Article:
According to the World Health Organization

  • A thousand (1000) women die every day of the consequences of pregnancy and childbirth.
  • A female in a low-income country can expect to live 24 fewer years than a female who lives in a high-income country. 
  • One-third (1 / 3) of all female deaths are due to stroke and cardiovascular disease. 
  • More than four million girls under the age of five die from preventable communicable diseases every year. 

bonnie

Today I’d like to share Bonnie’s health story. Bonnie is one of our ladies in our support group Women Surviving Rural Mexico. This summer, Bonnie had surgery which was an ordeal in and of itself. She didn’t know she had to have blood donors lined up. She had to travel to a medical facility outside of her area. And while she was in recovery, a nurse found a lump on her breast. 

The nurse told her she should get a mammogram immediately. Bonnie went to her local clinic and had one done. She commented that the equipment was not very modern and the whole process made her feel as if her breasts had been flattened in a tortilla press. The technician told her that the results would be available in two months. 

Since the nurse stressed that the mammogram was urgent, Bonnie asked for the CD disc copy and took it to a private doctor for a diagnosis. The private doctor charged 200 pesos and gave her a printout to take to the clinic run by Seguro Popular (Mexican health insurance). Based on those results, Bonnie was scheduled for an ultrasound. 

There was only one technician trained to use the ultrasound at the clinic. The results weren’t available for two weeks. Bonnie then took the ultrasound information back to Seguro Popular which referred her to another doctor a biopsy.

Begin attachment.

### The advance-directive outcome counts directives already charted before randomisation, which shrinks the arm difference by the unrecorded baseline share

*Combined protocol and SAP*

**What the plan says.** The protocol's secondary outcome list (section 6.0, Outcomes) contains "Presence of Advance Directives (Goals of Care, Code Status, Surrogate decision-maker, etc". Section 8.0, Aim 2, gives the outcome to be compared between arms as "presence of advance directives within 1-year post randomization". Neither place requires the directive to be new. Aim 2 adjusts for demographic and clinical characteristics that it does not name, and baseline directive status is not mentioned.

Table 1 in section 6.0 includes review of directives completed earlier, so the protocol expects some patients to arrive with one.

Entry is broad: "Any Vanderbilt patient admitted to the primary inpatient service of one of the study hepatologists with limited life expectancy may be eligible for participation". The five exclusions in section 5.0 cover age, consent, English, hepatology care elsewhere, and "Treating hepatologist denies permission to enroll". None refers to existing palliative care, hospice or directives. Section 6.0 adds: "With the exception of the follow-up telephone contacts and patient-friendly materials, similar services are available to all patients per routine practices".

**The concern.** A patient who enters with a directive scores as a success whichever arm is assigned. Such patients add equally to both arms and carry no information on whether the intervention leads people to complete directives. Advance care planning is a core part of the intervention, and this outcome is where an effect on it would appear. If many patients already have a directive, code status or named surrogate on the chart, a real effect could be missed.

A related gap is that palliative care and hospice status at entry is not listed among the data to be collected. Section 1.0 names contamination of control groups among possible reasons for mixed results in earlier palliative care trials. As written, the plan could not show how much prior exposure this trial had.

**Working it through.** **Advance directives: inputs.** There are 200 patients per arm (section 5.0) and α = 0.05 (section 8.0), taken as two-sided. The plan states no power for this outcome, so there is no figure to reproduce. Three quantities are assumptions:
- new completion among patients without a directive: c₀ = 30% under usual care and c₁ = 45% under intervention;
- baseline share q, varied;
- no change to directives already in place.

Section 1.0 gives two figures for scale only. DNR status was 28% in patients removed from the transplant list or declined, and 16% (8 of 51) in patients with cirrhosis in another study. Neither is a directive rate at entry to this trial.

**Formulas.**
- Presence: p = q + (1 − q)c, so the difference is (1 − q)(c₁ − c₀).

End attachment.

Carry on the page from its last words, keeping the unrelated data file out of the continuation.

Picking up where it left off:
She went to the clinic for that appointment which performed the biopsy on the lump without anesthesia. Bonnie had to take the tissue sample to a private lab for analysis. That cost 400 pesos but the results were ready later that same week. She was given a referral to another doctor for a second opinion. 

The doctor couldn’t see her the day she had the appointment but sent her to a health fair in a town about an hour from her home where they did a second biopsy free of charge. 

When the results were ready three weeks later, Bonnie took them back to the doctor who then said she would get a referral to the hospital in San Luis Potosi, a three-hour drive. Several trips later and Bonnie was able to see a specialist. The lump is cancerous. She is scheduled to have a mastectomy on September 11. Chemotherapy is scheduled to begin after surgery. 

The medical staff signed Bonnie up for Gastos Catastróficos once the cancer diagnosis was official which will cover more of her treatments and follow-up care. 

Since breast cancer is one of the most expensive cancers to treat, Mexico public healthcare, despite all the waiting for appointments and results, is a godsend for Bonnie and her family. 

If you wish to help Bonnie on her way to wellness, you can send your donation via Google Pay or Paypal to happycrabb at gmail.com 

*****

In honor of Wellness Month, A Woman’s Survival Guide to Mexican Healthcare is free for the next few days at Amazon. As you can see from Bonnie’s story, navigating the Mexican healthcare system is complicated but doable if you are determined enough. 

healthcare cover

 

Leave a comment

Filed under Charities and Non-Profits in Mexico, Guest Blogger Adventures, Health

Natural Healing –Granada

grananda

The granada (punica granatum) or pomegranate is yet another import from Spain. The tree that we planted about 8 years ago is finally starting to produce fruit. It does well in drought conditions typical to La Yacata.

I don’t know about you, but getting at those juicy seeds can be troublesome so I really appreciated this little video.

Granada is the require garnish for Chiles en Nogadas often served during the patriotic month of September.

Naturally, this delicious fruit has medicinal applications.

The bark and root of the granada have antifungal properties. They have traditionally been used against intestinal parasites and to treat, dysentery, and diarrhea.